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My Year of Meats Paperback – March 1, 1999

4.3 out of 5 stars 203 customer reviews

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Editorial Reviews

Amazon.com Review

At first glance, a novel that promises to expose the unethical practices of the American meat industry may not be at the top of your reading list, but Ruth Ozeki's debut, My Year of Meats is well worth a second look. Like the author, the novel's protagonist, Jane Takagi-Little, is a Japanese-American documentary filmmaker; like Ozeki, who was once commissioned by a beef lobbying group to make television shows for the Japanese market, Jane is invited to work on a Japanese television show meant to encourage beef consumption via the not-so-subliminal suggestion that prime rib equals a perfect family:
FROM: Tokyo Office
DATE: January 5, 1991
RE: My American Wife!...

Here is list of IMPORTANT THINGS for My American Wife!

1. Attractiveness, wholesomeness, warm personality
2. Delicious meat recipe (NOTE: Pork and other meats is second class meats, so please remember this easy motto: "Pork is Possible, but Beef is Best!")
3. Attractive, docile husband
4. Attractive, obedient children
5. Attractive, wholesome lifestyle
6. Attractive, clean house...

1. Physical imperfections
2. Obesity
3. Squalor
4. Second class peoples

The series, My American Wife!, initally seems like a dream come true for Jane as she criss-crosses the United States filming a different American family each week for her Japanese audience. Naturally, the emphasis is on meat, and Ozeki has fun with out-there recipes such as rump roast in coke and beef fudge; but as Jane becomes more familiar with her subject, she becomes increasingly aware of the beef industry's widespread practice of using synthetic estrogens on their cattle and determines to sabotage the program.

Cut to Tokyo where Akiko Ueno struggles through the dull misery of life with her brutish husband, who happens to be in charge of the show's advertising. After seeing one of Jane's subversive episodes about a vegetarian lesbian couple, Akiko gets in touch and the two women plot to expose the meat industry's hazardous practices. Romance, humor, intrigue, and even a message--My Year of Meats has it all. This is a book that even a vegetarian would love. --This text refers to an out of print or unavailable edition of this title.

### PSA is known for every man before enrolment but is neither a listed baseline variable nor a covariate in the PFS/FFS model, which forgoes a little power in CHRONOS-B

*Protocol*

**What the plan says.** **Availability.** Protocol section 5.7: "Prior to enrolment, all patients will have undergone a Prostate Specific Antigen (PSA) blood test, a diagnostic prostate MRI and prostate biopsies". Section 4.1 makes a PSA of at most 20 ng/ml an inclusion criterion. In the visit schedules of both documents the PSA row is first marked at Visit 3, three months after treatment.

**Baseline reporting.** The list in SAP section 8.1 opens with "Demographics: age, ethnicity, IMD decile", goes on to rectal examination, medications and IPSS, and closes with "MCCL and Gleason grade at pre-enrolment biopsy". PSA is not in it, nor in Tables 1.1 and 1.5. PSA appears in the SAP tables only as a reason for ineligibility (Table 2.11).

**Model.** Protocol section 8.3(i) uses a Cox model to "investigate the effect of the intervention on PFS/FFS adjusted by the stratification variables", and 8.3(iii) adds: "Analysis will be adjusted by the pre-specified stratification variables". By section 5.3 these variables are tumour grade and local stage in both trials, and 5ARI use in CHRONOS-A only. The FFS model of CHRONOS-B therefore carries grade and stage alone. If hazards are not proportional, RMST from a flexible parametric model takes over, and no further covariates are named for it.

From Library Journal

As a writer, Ozeki draws upon her knowledge in documentary filmmaking cleverly to bring the worlds of two women together by utilizing the U.S. meat industry as a central link. Alternating between the voices of Jane (in the United States) and Akiko Ueno, the wife of Jane's boss (in Japan), Ozeki draws parallels in the lives of these two women through beef, love, television, and their desire to have children. Ozeki skillfully tackles hard-pressing issues such as the use and effects of hormones in the beef industry and topics such as cultural differences, gender roles, and sexual exploitation. Her work is unique in presentation yet moving and entertaining. Highly recommended for general fiction collections. [BOMC alternate selection.]?Shirley N. Quan, Orange Cty. P.L., Stanton, C.
-?Shirley N. Quan, Orange Cty. P.L., Stanton, CA
Copyright 1998 Reed Business Information, Inc. --This text refers to an out of print or unavailable edition of this title.

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Product Details

  • Paperback: 400 pages
  • Publisher: Penguin Books (March 1, 1999)
  • Language: English
  • ISBN-10: 0140280464
  • ISBN-13: 978-0140280463
  • Product Dimensions: 5 x 0.6 x 8 inches
  • Shipping Weight: 8.8 ounces (View shipping rates and policies)
  • Average Customer Review: 4.3 out of 5 stars  See all reviews (203 customer reviews)
  • Amazon Best Sellers Rank: #13,832 in Books (See Top 100 in Books)

Customer Reviews

Top Customer Reviews

Format: Hardcover
Did you ever read "The Jungle" by Upton Sinclair when you were in high school? I did, and for about a week afterwards my entire high school class were vegetarians. The descriptions of the meat packing industry at the turn of the century completely disgusted the majority of us, but eventually we went back to hamburgers on the assumption that "it was 90 years ago, it's much better now!"
I think I may start buying organic meats again, because this book gave me the same reaction. Like the main character, Jane, discovering the practices of the 20th century meat industry -- even with the FDA in charge -- has made me think again about what I'm eating.